LAST

 

Politician

(playing with power like a pro)

 

DISCLAIMER:

The foibles of a private citizen should not be the subject of public discourse — unless those foibles insinuate themselves into the public domain. For example, if Anthony Weiner had limited the recipients of his sexting to consenting adults, and he was not a politician, then his sexting would indeed have been no one else's business. But — we all know the rest of that story.

Most of us have an embarrassing character flaw or two that we would just as soon keep private. But the politicians among us are people who deem themselves fit to have the power to make important decisions that will effect us all. When they choose to become politicians, they simultaneously choose to expose themselves to more public scrutiny than the rest of us, even scrutiny of things that might cause us to question their worthiness of the power that they crave. And what about politicians who themselves repeatedly attack private citizens?

So why do they become politicians in the first place? Psychologist David McClelland popularized the term"need for power (nPow)." In his theory a high need for power can have both positive and negative effects. With women, for example, it can make them more likely to indulge in relational aggression.

 

 

 

Inauspicious Beginning

Speaking of character...

So how is this oh-so-not-so-clever deceitfulness not just that?

She wins!

But oops, lost the vote in her own neighborhood.

(Chrysler Museum precinct).

 

A Big Ayn Rand Fan

It was on the conservative talk radio John Fredericks Show (minute 1:33 into her second appearance on that show) that she revealed that she's a huge Ayn Rand fan! — just like Paul Ryan, Ted Cruz, Donald Trump, etc., and so much so that she even named a kid after one of the forcefully manly characters (here Gary Cooper plays "don't take no for an answer" Howard Rourk) in one of Ms. Rand's forcefully manly novels. Lest you think Ms. Rand's seduction scene was a tad abrupt, here's the subtle beginning of the the romance in The Fountainhead: The Quarry Scene (there's something about a guy with a jackhammer).

Her second appearance on the show:

 

 

You see, Ms. Rand dwelled full-bore in an anti-feminist mindset, though some modern-day self-proclaimed feminists seem to have embraced her "philosophy," Objectivism.

Some prime Rand quotes:

“I’m a male chauvinist."

"I am profoundly anti-feminist because it’s a phony movement.”

“She [a female president] would become the most unfeminine, sexless, metaphysically inappropriate, and rationally revolting figure of all: a matriarch.”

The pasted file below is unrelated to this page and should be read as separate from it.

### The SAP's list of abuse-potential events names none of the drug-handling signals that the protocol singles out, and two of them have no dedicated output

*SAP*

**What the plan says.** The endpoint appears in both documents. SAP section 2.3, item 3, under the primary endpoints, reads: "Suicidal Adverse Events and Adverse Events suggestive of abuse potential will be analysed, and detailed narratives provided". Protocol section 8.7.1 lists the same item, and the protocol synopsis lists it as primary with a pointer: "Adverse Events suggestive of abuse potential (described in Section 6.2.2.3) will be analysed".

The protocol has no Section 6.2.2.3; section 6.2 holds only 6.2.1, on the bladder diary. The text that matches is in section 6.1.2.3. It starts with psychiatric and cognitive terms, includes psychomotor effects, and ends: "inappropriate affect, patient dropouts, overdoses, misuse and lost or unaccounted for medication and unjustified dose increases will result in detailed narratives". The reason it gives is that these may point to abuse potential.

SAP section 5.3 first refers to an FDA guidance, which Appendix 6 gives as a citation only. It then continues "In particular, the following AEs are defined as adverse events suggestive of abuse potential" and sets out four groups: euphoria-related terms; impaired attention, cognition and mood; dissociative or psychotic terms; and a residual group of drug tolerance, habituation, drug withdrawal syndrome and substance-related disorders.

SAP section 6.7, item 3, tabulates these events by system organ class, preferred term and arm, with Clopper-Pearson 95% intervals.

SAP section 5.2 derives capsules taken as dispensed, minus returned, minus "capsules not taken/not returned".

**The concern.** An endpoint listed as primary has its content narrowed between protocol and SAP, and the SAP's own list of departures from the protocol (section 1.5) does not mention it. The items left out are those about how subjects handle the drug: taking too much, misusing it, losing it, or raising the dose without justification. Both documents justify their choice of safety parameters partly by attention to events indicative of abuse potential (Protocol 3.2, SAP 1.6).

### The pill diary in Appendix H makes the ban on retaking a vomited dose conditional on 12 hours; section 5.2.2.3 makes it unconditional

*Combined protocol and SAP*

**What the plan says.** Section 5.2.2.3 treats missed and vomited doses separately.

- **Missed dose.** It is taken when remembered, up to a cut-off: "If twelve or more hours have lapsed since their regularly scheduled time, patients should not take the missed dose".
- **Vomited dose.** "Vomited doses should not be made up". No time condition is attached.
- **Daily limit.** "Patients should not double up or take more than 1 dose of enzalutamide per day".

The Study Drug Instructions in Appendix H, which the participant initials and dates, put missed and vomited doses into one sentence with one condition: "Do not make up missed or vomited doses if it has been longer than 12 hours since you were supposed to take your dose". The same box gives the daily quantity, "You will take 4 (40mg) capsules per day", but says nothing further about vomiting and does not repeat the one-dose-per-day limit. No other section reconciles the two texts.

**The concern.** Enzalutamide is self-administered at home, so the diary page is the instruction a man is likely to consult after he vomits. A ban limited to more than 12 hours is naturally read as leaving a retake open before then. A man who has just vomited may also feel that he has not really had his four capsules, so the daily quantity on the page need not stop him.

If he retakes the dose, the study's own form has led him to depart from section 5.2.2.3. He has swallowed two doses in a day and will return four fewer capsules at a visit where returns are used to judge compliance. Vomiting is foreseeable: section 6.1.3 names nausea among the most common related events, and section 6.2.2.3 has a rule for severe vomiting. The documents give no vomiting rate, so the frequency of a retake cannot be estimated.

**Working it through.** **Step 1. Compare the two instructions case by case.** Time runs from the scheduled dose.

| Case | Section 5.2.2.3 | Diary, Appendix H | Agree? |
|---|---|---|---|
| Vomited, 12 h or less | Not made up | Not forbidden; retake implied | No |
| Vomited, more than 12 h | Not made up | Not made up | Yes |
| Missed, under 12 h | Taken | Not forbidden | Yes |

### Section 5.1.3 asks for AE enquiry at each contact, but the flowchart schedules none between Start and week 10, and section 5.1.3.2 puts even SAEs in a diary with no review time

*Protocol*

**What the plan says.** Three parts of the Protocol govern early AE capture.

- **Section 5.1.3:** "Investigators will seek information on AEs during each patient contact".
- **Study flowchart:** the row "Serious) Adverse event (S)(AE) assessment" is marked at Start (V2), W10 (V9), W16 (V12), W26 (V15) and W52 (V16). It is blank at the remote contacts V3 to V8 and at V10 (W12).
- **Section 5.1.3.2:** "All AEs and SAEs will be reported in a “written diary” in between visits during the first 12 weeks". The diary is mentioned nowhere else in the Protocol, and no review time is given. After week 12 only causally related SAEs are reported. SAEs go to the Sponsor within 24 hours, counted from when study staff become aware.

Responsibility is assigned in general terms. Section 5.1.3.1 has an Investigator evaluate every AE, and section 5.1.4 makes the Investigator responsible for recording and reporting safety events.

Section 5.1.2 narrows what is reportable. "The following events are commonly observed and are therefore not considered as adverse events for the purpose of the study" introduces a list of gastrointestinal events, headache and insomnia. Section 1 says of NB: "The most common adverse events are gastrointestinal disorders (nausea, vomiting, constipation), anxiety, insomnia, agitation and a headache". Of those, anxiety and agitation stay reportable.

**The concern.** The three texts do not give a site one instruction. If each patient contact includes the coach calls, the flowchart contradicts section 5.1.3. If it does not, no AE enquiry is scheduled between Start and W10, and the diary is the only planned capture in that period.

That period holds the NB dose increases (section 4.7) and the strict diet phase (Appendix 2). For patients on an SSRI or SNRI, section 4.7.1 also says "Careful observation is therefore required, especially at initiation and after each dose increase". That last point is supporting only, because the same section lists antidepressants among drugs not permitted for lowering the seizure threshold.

Our local Rand-loving pol even claimed (minutes 1:39 and 2:47 into her first appearance on the John Fredericks Show) that one of the reasons she was moved to run for high office was that she was "personally" told by a former mayor of Norfolk that she could not stand up and speak longer than the alotted three minutes (this writer happened to have been at that meeting of the City Council and witnessed that the mayor treated her with the same courteousy that he treated all speakers).

Ms. Rand, too, would surely have chafed at such a constraint on her personal freedoms. Nevertheless, years after this Ayn Rand fan got herself elected to City Council, has this time limit or the Council's turn-off-the-camera policy changed?

 

Her first appearance on the show:

 

John Fredericks, Trump-true conspiracy theorist

 

 

On the Losing Side of a Neighborhood Issue

Her church, Christ and St. Luke's Episcopal Church, had a grandiose idea, an ultra modernistic glass structure right next to its Gothic Revival cathedral, which was built in 1910. But neighbors in the Historic District didn't approve, so they went to court, and in 2008 they stopped it. Even though old houses in the Historic District should not be demolished willy-nilly, before the final resolution by the court, the church tore down its 100-year-old Guild House, which the new structure was to replace. The original idea was that the church would build a replica of the Guild House across the street from the new glass-and-steel edifice, but just like the new structure, the replica never appeared.

Don't know how involved she was in the demolition decision, but she was quoted in the local news: "It's [the lawsuit's] cruelly and negatively affected our ability to maintain and restore our buildings."

Is tearing down a historic building a proper way to "maintain and restore" it?

Virginian-Pilot photo, February 27, 2008

 

 

On the Losing Side of Another Neighborhood Issue

along with the rest of City Council